Many firms continue to act as if billing a particular number of hours is the most valuable use of every attorney’s time. In the grand scheme of things, however, devoting time and resources to strategizing the firm’s positioning in the market can be more lucrative.
Firm leaders, having never been taught to value management time themselves, often bring this perspective to their hiring practices. They make the assumption that what they most need to grow their firms are lawyers who will bill a lot of hours. This approach that focuses only on billing time leads many managing partners to neglect an element that’s especially important now – finding and fostering future leadership.
Successful companies groom personnel for leadership roles over time through the management ladder. Too many law firms, in contrast, wait for a crisis to recognize that they don’t have the skills needed to adapt to market changes or take advantage of industry trends. Firms pay close attention to the legal skills of their attorneys but often don’t prioritize leadership skills or management ability.
This is especially dangerous for smaller firms in today’s market. As the pace of change in the legal industry increases, positioning yourself in the marketplace is more important than ever. And decisions about positioning require leaders who can initiate conversations and reach consensus on a range of thorny issues.
As consultants to law firms, we often see that the time it takes to answer questions about a firm’s positioning and future strategy is often more valuable than billable work. This includes addressing questions like:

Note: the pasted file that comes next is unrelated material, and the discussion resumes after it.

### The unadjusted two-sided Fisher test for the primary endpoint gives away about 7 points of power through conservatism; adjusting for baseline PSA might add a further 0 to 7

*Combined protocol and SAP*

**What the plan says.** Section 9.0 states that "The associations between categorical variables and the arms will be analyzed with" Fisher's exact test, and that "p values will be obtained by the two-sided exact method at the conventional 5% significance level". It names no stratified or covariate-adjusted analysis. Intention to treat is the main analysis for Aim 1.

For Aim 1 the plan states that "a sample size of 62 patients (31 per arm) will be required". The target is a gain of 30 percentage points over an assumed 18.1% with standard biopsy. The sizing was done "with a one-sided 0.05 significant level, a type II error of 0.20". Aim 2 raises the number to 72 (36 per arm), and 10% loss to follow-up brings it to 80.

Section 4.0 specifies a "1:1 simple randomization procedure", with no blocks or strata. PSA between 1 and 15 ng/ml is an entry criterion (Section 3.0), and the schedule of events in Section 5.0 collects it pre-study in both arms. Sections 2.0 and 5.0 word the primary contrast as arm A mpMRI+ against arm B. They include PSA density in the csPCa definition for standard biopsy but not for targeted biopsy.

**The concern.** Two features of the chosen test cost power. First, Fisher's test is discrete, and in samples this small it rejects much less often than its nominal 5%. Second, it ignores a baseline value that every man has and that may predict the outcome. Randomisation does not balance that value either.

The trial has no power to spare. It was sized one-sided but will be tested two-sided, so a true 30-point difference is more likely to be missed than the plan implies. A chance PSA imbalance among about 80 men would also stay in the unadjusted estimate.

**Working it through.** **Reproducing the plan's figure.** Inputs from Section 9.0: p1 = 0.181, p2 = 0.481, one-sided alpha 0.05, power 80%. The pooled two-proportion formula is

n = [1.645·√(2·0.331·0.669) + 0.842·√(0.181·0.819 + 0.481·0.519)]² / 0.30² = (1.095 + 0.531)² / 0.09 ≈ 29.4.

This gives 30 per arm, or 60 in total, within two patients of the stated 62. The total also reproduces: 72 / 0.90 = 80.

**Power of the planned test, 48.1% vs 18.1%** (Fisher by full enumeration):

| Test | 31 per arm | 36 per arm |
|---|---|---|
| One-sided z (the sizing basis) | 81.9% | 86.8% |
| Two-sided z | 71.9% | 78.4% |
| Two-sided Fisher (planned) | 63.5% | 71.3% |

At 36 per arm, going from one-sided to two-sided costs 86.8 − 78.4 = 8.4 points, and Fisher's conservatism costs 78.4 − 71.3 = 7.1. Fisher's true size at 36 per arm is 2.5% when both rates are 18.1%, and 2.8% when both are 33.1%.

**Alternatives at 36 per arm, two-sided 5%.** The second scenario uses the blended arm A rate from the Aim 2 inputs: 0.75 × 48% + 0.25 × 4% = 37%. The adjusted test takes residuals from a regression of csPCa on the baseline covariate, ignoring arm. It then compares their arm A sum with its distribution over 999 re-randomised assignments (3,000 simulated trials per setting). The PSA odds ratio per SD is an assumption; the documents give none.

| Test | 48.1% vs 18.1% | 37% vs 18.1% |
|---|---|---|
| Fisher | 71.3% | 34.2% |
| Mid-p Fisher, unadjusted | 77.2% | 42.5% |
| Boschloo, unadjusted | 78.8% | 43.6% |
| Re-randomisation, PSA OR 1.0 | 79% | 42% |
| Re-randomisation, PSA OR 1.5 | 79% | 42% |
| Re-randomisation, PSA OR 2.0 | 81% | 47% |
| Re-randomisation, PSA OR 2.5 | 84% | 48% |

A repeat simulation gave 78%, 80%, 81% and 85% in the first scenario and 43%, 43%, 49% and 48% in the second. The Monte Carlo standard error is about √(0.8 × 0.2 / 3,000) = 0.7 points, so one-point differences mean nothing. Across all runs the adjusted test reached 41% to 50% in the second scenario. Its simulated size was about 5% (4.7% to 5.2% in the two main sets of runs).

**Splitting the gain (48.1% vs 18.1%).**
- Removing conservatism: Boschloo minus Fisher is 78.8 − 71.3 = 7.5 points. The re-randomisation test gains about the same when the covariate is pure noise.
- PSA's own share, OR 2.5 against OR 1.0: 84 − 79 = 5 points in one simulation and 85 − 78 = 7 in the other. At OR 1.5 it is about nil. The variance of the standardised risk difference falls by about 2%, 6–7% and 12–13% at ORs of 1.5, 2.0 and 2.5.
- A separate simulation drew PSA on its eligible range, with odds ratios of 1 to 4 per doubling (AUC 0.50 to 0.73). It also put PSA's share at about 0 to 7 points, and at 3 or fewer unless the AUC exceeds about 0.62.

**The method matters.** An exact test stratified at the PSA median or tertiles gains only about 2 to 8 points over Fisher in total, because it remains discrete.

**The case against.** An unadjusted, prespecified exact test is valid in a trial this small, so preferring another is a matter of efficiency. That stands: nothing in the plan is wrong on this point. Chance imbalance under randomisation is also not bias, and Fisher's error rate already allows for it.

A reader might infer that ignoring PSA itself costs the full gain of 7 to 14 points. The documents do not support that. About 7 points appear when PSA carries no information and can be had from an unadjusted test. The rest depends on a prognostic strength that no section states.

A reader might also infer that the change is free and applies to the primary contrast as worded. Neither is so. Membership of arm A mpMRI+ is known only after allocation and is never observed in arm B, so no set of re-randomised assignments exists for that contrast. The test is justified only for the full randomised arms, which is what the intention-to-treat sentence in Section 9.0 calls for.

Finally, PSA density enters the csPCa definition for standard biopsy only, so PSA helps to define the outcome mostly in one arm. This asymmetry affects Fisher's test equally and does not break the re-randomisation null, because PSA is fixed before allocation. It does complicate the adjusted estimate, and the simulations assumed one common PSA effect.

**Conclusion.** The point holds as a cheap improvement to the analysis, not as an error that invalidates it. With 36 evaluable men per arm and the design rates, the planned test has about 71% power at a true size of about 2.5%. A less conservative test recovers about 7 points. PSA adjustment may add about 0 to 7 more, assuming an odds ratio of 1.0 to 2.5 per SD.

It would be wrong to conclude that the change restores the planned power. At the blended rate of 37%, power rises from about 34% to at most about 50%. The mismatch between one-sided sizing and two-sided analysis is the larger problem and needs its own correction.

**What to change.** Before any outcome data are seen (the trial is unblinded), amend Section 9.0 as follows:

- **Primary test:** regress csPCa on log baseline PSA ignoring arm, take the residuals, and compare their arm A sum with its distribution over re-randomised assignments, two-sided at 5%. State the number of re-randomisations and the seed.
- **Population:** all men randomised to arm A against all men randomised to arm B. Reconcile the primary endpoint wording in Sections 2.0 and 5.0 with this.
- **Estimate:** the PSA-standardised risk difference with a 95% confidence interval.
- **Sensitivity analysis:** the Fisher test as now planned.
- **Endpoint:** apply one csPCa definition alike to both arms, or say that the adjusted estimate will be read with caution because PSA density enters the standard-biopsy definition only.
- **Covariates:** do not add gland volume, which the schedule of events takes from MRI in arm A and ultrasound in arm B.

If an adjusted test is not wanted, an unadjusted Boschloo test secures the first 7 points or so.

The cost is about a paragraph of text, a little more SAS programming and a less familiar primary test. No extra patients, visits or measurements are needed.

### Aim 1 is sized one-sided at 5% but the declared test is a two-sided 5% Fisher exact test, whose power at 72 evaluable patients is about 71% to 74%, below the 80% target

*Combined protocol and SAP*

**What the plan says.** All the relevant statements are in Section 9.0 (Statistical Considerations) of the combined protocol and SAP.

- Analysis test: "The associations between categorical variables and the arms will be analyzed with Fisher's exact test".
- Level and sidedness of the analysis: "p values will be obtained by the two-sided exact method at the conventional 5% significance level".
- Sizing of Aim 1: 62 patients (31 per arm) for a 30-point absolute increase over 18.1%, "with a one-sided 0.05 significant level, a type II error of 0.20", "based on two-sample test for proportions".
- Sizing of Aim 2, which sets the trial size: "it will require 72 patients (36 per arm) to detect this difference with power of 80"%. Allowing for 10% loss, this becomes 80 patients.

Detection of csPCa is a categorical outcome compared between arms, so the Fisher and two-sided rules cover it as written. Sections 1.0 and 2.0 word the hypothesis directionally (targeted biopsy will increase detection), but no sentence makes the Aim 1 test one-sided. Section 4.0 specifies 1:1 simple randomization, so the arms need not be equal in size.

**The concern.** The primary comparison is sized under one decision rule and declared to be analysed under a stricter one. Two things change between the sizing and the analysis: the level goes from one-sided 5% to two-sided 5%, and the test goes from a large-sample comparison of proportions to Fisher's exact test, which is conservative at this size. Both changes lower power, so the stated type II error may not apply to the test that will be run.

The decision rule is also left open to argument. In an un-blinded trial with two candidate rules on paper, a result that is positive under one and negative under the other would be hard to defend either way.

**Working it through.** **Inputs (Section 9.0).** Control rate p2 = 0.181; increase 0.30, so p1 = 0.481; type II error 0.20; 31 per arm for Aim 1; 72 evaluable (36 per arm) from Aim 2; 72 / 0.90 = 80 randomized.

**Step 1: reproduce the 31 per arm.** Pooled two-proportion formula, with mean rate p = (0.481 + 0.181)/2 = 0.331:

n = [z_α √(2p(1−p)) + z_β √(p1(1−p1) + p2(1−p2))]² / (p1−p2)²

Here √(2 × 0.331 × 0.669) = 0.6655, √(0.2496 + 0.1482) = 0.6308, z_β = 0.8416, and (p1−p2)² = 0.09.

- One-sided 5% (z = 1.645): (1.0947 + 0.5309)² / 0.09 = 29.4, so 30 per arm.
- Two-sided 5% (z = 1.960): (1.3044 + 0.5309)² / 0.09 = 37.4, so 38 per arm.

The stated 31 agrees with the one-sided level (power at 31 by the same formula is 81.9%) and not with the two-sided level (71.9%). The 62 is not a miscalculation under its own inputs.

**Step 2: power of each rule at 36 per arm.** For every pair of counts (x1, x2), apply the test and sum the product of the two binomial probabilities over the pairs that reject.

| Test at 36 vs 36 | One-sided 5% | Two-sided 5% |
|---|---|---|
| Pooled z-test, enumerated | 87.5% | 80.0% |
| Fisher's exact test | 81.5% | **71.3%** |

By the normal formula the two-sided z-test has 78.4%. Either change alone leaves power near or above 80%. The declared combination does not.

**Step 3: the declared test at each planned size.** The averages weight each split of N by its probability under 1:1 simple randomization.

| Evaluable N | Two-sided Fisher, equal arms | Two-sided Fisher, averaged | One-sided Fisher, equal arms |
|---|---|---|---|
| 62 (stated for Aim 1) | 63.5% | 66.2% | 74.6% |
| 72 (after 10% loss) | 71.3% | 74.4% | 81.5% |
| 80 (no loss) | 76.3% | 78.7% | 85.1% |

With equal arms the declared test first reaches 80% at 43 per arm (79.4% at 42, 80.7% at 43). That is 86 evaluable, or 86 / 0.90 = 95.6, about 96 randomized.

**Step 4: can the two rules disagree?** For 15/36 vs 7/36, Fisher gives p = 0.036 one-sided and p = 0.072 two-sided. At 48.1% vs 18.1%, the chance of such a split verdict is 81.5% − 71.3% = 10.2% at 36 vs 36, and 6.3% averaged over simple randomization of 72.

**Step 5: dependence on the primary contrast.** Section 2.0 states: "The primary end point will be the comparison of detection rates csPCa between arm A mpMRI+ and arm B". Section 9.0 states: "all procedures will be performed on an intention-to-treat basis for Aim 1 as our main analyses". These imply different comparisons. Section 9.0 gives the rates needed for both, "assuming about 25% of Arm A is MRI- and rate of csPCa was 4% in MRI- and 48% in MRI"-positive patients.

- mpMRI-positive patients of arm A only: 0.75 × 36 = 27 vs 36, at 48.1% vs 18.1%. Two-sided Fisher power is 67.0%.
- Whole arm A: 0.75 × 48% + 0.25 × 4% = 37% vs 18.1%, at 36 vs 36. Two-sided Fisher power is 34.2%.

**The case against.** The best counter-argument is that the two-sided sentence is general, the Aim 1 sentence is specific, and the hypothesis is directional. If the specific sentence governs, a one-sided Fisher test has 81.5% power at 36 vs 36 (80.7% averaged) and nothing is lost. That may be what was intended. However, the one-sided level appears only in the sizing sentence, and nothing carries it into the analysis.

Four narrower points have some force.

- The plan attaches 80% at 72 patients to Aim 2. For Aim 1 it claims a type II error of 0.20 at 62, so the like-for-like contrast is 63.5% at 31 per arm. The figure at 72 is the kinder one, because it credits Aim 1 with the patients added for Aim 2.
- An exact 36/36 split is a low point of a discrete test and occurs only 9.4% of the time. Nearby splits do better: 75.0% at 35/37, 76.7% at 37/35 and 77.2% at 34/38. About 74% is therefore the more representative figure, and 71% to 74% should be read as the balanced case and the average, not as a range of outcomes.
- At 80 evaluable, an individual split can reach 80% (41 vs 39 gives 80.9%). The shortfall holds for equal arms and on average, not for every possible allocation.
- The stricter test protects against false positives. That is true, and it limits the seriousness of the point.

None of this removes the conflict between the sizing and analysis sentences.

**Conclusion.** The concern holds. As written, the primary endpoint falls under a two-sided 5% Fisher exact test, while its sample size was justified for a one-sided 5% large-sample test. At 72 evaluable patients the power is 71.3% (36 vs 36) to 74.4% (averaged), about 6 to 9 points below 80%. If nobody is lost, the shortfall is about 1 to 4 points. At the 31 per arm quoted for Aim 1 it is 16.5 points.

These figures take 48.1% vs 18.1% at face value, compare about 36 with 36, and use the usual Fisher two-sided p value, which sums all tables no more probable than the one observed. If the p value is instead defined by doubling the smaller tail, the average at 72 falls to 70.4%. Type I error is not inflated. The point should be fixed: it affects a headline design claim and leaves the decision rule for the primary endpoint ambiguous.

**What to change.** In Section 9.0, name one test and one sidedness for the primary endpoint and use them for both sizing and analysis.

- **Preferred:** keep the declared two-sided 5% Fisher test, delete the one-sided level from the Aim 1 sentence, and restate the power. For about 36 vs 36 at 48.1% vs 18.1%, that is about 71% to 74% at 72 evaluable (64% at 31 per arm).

- Should we expand into other practice areas?
- Can we grow through succession planning (by taking on the book of a retiring lawyer)?
- What compensation structure most encourages the behavior we need from our senior partners?
- Who at the firm has the potential and desire to become a future leader, within the ranks of both lawyers and staff?
- How do we identify future leaders during our hiring process?
Boutique and mid-sized firms may have an advantage. They should be able to pivot more quickly and precisely than their national competitors. And in today’s market, where large firms have many competitive advantages, the quality and quantity of time devoted to leadership, positioning, and strategy are what increasingly will allow smaller firms to thrive.